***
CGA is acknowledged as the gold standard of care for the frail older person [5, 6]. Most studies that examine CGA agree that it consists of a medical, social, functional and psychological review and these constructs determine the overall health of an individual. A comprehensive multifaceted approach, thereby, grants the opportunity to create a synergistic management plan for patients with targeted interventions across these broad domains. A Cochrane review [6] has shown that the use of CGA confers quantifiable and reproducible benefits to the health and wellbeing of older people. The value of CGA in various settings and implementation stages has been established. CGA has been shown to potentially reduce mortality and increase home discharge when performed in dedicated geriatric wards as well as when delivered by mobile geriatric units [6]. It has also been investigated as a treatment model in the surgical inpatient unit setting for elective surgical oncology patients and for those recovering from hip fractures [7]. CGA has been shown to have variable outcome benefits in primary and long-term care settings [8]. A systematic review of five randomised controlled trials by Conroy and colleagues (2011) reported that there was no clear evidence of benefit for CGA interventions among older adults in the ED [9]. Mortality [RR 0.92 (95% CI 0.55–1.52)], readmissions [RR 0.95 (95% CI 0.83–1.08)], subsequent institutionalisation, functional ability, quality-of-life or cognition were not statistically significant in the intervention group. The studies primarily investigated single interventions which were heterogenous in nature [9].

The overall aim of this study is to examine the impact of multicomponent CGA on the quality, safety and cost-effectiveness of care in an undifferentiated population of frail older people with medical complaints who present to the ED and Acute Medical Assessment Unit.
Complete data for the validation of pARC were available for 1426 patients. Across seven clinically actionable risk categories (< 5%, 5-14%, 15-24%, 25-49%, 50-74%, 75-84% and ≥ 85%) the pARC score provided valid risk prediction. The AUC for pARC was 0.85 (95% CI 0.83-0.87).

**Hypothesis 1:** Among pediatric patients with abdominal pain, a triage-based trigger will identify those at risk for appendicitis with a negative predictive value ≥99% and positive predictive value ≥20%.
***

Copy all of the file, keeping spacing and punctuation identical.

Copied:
CGA is acknowledged as the gold standard of care for the frail older person [5, 6]. Most studies that examine CGA agree that it consists of a medical, social, functional and psychological review and these constructs determine the overall health of an individual. A comprehensive multifaceted approach, thereby, grants the opportunity to create a synergistic management plan for patients with targeted interventions across these broad domains. A Cochrane review [6] has shown that the use of CGA confers quantifiable and reproducible benefits to the health and wellbeing of older people. The value of CGA in various settings and implementation stages has been established. CGA has been shown to potentially reduce mortality and increase home discharge when performed in dedicated geriatric wards as well as when delivered by mobile geriatric units [6]. It has also been investigated as a treatment model in the surgical inpatient unit setting for elective surgical oncology patients and for those recovering from hip fractures [7]. CGA has been shown to have variable outcome benefits in primary and long-term care settings [8]. A systematic review of five randomised controlled trials by Conroy and colleagues (2011) reported that there was no clear evidence of benefit for CGA interventions among older adults in the ED [9]. Mortality [RR 0.92 (95% CI 0.55–1.52)], readmissions [RR 0.95 (95% CI 0.83–1.08)], subsequent institutionalisation, functional ability, quality-of-life or cognition were not statistically significant in the intervention group. The studies primarily investigated single interventions which were heterogenous in nature [9].

The overall aim of this study is to examine the impact of multicomponent CGA on the quality, safety and cost-effectiveness of care in an undifferentiated population of frail older people with medical complaints who present to the ED and Acute Medical Assessment Unit.
Complete data for the validation of pARC were available for 1426 patients. Across seven clinically actionable risk categories (< 5%, 5-14%, 15-24%, 25-49%, 50-74%, 75-84% and ≥ 85%) the pARC score provided valid risk prediction. The AUC for pARC was 0.85 (95% CI 0.83-0.87).

**Hypothesis 1:** Among pediatric patients with abdominal pain, a triage-based trigger will identify those at risk for appendicitis with a negative predictive value ≥99% and positive predictive value ≥20%.